Ten years ago, Rae Petersen went to an event at Kansas Citys Ewing Marion Kauffman Foundation at which area residents were urged to take on a project to solve a problem in the city.
She recalls a meeting in which a handful of white people were sitting around complaining about racism. The meeting may not have seemed productive at the time, but it did produce results.
Petersen joined with other activists to create the Troost Avenue Festival, a project to help erase the long-held reputation of Troost as a racial dividing line rife with troubles.
The idea mushroomed, and on Saturday, the 10th annual festival attracted people of all races neighbors and representatives of 90 participating groups who filled the 3100 block with music, displays and other activities.
This year, so many bands asked to participate that the performance schedule was set to run until 10 p.m., the latest time ever.
The event began at noon after a mini-parade from Linwood to 31st Street by members of Mothers United, Mothers in Charge and the Show Stoppers Community Drill Team. The Rev. Justin Mathews with Reconciliation Services then called for participants to pray for dividing lines to be broken down.
Kansas City Councilman Jim Glover said there are signs the dividing line is crumbling. You can see people moving in on both sides of Troost, he said. You can see things continuing to improve.
Varied performers such as the KKFI Labor Chorus and the Rappin Foster Grand Parents signed up to take the stage during the day.
At tables along the curbs, dozens of social service, church, school, civic and business groups showcased what they do. Shoppers bought fresh fruit and vegetables in the Mobile Market bus parked at one end of the street. Google Fiber representatives set up operations under a white tent. Connections to Success shared information about its work with ex-offenders.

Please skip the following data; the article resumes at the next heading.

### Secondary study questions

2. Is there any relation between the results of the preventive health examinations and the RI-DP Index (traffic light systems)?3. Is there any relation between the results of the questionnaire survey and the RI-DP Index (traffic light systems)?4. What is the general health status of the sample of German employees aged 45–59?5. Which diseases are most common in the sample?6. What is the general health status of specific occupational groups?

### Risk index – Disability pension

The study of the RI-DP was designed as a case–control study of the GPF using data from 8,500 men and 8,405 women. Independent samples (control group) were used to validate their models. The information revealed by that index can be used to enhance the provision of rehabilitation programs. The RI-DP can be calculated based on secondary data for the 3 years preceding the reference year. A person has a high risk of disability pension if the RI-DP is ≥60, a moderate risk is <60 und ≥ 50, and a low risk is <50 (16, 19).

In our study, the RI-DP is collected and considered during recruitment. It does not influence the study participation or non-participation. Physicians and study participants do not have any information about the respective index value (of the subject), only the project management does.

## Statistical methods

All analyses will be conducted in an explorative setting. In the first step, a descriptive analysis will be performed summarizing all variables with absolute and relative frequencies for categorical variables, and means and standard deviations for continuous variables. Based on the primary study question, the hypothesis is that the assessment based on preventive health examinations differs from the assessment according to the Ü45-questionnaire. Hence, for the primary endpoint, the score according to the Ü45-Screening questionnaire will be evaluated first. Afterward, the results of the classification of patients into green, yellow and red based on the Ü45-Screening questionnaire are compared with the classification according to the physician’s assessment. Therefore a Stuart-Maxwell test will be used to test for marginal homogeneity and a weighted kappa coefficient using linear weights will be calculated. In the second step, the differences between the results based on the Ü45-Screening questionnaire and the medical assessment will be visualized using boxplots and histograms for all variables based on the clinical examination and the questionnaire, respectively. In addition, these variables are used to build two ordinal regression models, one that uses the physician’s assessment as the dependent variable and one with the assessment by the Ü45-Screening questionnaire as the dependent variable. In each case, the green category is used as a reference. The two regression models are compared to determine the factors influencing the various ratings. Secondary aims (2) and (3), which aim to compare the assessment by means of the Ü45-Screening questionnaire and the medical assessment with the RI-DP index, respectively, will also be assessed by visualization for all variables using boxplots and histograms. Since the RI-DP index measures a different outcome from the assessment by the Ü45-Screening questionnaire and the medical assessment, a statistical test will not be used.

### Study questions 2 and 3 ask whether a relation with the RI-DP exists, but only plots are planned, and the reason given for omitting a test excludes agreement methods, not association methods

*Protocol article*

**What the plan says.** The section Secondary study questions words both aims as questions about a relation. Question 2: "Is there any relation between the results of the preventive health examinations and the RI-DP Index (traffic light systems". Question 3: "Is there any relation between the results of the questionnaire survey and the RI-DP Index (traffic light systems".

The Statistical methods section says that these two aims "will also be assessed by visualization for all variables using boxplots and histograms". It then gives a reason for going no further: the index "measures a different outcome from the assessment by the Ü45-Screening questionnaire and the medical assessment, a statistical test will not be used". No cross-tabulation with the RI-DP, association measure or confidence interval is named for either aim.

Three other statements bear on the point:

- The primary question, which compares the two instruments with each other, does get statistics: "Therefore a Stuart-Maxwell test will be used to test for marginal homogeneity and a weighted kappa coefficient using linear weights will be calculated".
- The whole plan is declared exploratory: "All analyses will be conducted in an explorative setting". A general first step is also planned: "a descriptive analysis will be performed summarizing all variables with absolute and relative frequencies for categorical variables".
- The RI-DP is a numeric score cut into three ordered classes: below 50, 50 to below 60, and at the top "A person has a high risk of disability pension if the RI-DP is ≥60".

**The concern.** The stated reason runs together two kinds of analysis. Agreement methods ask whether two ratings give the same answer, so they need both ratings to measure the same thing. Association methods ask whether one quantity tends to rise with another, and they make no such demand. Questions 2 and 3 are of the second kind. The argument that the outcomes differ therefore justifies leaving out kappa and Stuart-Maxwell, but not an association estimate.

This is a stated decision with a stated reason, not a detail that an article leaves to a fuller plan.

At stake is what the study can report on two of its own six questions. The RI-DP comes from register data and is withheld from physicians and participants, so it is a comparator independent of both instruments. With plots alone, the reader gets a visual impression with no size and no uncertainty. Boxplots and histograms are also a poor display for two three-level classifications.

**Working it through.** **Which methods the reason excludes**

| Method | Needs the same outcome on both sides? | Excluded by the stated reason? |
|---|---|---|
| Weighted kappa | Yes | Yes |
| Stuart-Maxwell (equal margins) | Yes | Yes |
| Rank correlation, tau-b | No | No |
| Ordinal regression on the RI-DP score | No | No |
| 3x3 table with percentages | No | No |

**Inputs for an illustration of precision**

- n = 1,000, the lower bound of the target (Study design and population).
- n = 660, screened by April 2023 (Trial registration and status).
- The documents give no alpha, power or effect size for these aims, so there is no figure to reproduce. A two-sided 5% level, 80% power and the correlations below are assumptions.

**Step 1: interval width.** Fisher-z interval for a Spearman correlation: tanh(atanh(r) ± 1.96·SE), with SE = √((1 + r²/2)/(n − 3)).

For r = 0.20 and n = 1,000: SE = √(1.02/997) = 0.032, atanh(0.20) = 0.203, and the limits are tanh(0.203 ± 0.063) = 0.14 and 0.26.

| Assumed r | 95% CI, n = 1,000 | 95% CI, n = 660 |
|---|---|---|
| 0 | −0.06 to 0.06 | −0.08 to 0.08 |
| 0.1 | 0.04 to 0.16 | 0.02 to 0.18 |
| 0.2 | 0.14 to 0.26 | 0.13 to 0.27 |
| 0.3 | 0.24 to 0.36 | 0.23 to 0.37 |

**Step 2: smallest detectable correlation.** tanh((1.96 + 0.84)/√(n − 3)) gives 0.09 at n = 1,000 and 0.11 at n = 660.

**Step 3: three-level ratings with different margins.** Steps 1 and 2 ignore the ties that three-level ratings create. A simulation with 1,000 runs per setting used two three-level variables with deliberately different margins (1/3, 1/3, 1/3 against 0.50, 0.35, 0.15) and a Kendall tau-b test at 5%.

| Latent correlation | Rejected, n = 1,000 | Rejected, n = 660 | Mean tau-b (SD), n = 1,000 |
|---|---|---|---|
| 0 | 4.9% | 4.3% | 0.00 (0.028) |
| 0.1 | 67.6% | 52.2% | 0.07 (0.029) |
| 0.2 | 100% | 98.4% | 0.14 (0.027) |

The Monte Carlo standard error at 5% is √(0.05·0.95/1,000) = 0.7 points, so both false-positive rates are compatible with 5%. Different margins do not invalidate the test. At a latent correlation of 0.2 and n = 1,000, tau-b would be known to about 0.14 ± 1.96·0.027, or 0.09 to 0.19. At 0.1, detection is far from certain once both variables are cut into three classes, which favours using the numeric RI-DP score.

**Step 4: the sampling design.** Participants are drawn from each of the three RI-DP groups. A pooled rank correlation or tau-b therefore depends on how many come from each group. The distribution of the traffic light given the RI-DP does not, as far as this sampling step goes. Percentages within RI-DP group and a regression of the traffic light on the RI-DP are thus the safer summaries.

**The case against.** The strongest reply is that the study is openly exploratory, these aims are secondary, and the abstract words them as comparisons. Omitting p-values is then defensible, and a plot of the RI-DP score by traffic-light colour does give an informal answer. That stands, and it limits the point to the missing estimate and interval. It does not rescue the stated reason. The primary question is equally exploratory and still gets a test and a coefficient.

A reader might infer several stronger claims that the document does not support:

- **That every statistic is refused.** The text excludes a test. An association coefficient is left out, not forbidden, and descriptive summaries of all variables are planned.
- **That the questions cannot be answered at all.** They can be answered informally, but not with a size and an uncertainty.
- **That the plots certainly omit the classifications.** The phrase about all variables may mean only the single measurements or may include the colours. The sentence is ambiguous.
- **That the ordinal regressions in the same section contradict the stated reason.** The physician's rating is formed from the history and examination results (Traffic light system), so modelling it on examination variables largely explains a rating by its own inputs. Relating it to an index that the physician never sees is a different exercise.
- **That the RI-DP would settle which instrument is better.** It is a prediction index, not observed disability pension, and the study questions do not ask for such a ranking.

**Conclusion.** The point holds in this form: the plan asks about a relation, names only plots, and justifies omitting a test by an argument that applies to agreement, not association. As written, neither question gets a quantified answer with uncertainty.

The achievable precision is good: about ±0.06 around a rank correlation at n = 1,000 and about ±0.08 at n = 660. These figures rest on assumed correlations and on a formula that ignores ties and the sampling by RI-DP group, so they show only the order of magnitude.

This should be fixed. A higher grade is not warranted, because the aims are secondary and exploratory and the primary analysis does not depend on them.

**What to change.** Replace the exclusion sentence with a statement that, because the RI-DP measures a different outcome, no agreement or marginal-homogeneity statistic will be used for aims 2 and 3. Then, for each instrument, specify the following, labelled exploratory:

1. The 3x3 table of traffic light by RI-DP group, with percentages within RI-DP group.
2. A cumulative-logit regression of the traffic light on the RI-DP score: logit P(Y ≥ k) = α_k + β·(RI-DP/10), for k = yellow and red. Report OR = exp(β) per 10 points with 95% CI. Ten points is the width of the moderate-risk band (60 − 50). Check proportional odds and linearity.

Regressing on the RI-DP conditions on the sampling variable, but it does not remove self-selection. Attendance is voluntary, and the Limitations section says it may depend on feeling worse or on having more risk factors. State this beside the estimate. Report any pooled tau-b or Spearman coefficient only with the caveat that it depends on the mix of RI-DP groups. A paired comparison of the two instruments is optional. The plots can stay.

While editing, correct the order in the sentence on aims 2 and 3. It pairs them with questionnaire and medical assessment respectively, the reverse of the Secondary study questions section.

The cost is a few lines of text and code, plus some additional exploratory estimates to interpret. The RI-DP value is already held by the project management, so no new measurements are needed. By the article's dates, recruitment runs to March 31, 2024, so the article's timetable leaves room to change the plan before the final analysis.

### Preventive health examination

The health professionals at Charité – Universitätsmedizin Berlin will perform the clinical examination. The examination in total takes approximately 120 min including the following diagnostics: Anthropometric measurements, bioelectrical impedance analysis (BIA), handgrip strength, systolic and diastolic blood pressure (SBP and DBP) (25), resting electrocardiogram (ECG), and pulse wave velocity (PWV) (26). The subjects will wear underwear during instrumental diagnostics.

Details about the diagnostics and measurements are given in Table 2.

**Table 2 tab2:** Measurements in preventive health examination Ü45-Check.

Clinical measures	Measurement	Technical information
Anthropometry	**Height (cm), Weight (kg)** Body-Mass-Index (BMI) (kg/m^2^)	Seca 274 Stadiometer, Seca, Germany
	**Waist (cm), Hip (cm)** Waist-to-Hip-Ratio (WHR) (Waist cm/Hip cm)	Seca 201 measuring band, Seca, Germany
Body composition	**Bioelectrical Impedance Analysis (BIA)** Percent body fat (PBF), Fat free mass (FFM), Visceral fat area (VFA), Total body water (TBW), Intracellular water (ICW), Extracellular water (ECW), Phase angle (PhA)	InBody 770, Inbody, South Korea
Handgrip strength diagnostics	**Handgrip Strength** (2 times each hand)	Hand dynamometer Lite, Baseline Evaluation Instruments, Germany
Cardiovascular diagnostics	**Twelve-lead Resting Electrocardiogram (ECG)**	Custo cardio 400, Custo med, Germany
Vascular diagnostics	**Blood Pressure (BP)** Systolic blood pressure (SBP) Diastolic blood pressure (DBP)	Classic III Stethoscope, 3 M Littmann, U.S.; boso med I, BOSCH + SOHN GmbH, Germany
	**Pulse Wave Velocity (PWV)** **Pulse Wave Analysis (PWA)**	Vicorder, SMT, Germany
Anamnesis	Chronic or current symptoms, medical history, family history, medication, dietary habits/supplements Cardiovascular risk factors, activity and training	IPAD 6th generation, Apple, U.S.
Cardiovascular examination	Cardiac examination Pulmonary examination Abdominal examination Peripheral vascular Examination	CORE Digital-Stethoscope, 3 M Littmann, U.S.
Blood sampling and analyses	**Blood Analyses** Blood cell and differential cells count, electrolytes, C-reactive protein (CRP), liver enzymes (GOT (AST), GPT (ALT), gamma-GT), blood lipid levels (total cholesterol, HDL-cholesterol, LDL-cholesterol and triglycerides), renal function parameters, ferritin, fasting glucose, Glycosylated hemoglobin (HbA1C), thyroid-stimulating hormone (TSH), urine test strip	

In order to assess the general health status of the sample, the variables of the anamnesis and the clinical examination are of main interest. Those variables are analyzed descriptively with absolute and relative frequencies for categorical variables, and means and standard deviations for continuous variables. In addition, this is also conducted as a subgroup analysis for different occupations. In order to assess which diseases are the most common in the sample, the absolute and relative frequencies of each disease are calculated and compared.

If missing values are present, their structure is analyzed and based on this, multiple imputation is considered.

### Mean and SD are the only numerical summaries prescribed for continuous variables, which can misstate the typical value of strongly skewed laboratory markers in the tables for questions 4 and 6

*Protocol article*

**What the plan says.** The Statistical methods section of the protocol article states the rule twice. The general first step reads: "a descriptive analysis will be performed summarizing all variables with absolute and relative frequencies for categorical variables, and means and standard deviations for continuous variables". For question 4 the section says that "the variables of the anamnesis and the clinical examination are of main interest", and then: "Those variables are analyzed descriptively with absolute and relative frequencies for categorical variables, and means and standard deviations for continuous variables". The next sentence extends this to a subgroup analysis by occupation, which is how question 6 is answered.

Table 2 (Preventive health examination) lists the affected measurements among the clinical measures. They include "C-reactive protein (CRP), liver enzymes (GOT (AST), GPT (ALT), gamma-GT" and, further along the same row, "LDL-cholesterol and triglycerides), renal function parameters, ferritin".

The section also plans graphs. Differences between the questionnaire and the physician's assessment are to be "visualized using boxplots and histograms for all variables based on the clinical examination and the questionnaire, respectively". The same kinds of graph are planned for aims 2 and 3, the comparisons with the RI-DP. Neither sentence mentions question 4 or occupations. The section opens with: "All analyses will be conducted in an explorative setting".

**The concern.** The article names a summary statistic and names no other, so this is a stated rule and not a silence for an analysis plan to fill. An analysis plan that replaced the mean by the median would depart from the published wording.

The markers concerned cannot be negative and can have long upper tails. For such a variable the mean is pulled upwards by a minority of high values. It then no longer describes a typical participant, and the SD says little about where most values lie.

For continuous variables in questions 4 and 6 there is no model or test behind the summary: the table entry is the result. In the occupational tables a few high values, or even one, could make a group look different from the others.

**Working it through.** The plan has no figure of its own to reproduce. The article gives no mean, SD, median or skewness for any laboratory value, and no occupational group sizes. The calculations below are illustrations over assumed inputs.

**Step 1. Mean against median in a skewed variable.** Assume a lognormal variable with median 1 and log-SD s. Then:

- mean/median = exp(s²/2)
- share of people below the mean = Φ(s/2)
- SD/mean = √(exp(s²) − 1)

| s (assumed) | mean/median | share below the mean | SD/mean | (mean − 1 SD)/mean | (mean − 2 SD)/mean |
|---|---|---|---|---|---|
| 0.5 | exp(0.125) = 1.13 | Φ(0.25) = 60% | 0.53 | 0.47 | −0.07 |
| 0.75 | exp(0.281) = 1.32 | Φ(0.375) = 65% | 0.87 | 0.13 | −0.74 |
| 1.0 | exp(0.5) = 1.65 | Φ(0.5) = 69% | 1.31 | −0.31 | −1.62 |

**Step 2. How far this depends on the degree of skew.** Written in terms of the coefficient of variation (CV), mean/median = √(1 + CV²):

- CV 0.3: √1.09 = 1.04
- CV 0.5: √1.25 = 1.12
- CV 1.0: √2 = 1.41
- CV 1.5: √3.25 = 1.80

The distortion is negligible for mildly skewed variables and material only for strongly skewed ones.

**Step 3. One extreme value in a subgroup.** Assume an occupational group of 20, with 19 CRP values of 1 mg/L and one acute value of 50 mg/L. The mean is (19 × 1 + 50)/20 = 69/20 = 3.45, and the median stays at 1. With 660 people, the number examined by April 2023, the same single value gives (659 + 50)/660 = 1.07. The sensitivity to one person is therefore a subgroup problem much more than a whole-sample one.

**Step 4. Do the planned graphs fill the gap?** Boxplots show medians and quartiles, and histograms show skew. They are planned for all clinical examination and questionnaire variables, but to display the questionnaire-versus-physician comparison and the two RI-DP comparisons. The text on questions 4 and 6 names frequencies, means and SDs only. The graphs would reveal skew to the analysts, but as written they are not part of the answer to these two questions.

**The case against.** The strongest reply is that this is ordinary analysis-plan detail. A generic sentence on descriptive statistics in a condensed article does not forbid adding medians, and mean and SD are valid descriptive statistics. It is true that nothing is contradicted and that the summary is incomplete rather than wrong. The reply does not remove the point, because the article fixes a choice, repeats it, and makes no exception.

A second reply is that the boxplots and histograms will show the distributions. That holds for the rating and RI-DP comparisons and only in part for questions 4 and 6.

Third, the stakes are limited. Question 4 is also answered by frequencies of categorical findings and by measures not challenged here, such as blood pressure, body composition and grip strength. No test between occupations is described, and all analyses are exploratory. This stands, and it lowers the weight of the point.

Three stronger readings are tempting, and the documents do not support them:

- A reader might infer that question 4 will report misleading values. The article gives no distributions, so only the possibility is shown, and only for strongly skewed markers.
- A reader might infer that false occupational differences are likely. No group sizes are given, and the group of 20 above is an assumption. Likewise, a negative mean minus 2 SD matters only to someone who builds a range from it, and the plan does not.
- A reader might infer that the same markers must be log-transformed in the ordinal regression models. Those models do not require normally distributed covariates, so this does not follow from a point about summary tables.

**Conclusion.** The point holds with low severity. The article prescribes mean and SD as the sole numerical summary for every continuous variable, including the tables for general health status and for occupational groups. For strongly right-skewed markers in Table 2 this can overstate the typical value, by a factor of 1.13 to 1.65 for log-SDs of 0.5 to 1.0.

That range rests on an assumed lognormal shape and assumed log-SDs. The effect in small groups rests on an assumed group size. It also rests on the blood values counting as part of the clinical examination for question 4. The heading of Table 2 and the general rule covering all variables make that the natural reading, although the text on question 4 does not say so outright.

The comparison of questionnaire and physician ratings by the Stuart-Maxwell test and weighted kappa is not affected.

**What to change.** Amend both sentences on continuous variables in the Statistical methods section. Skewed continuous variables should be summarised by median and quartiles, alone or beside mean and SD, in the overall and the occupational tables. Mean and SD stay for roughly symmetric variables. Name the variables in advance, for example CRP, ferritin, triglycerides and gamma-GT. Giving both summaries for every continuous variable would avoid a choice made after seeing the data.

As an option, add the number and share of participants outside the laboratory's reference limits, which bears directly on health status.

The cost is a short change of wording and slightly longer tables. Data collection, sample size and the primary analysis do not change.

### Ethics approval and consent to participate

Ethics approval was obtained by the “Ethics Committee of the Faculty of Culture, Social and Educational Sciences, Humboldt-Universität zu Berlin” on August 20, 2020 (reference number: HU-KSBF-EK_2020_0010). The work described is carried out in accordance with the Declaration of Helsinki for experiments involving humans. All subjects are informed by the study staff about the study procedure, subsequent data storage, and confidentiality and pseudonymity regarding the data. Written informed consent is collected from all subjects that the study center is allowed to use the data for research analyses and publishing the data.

Diane Marrin, a volunteer with Kansas City Community Gardens, stood at a card table where a few potted plants challenged a brisk wind to stay upright.
We want to expose kids in this neighborhood to our Beanstalk Childrens Garden at Swope Park, Marrin said. If they identify our plants, they get a beanstalk seed to take home to plant.
Woodworker Brad Walsh had his card table covered with neckties and bow ties made of fine wood slats. He came back for his second year at the Troost festival even though he hadnt made a sale at his previous appearance. Walsh said he lives in Waldo but felt connected to midtown as a Rockhurst University graduate and employee of Hallmark Cards.
Janelle Strozier, a case manager at Swope Health, helped man a table to share information about the federal health insurance marketplace.
Were answering questions, Strozier said. Its a lot of education about what health insurance is, what co-pays and premiums are.
Petersen said she was pleased with the 10th edition of the festival. She said that even a late-morning lightning bolt that crackled too close for comfort was a good thing: We all ran indoors and got close together.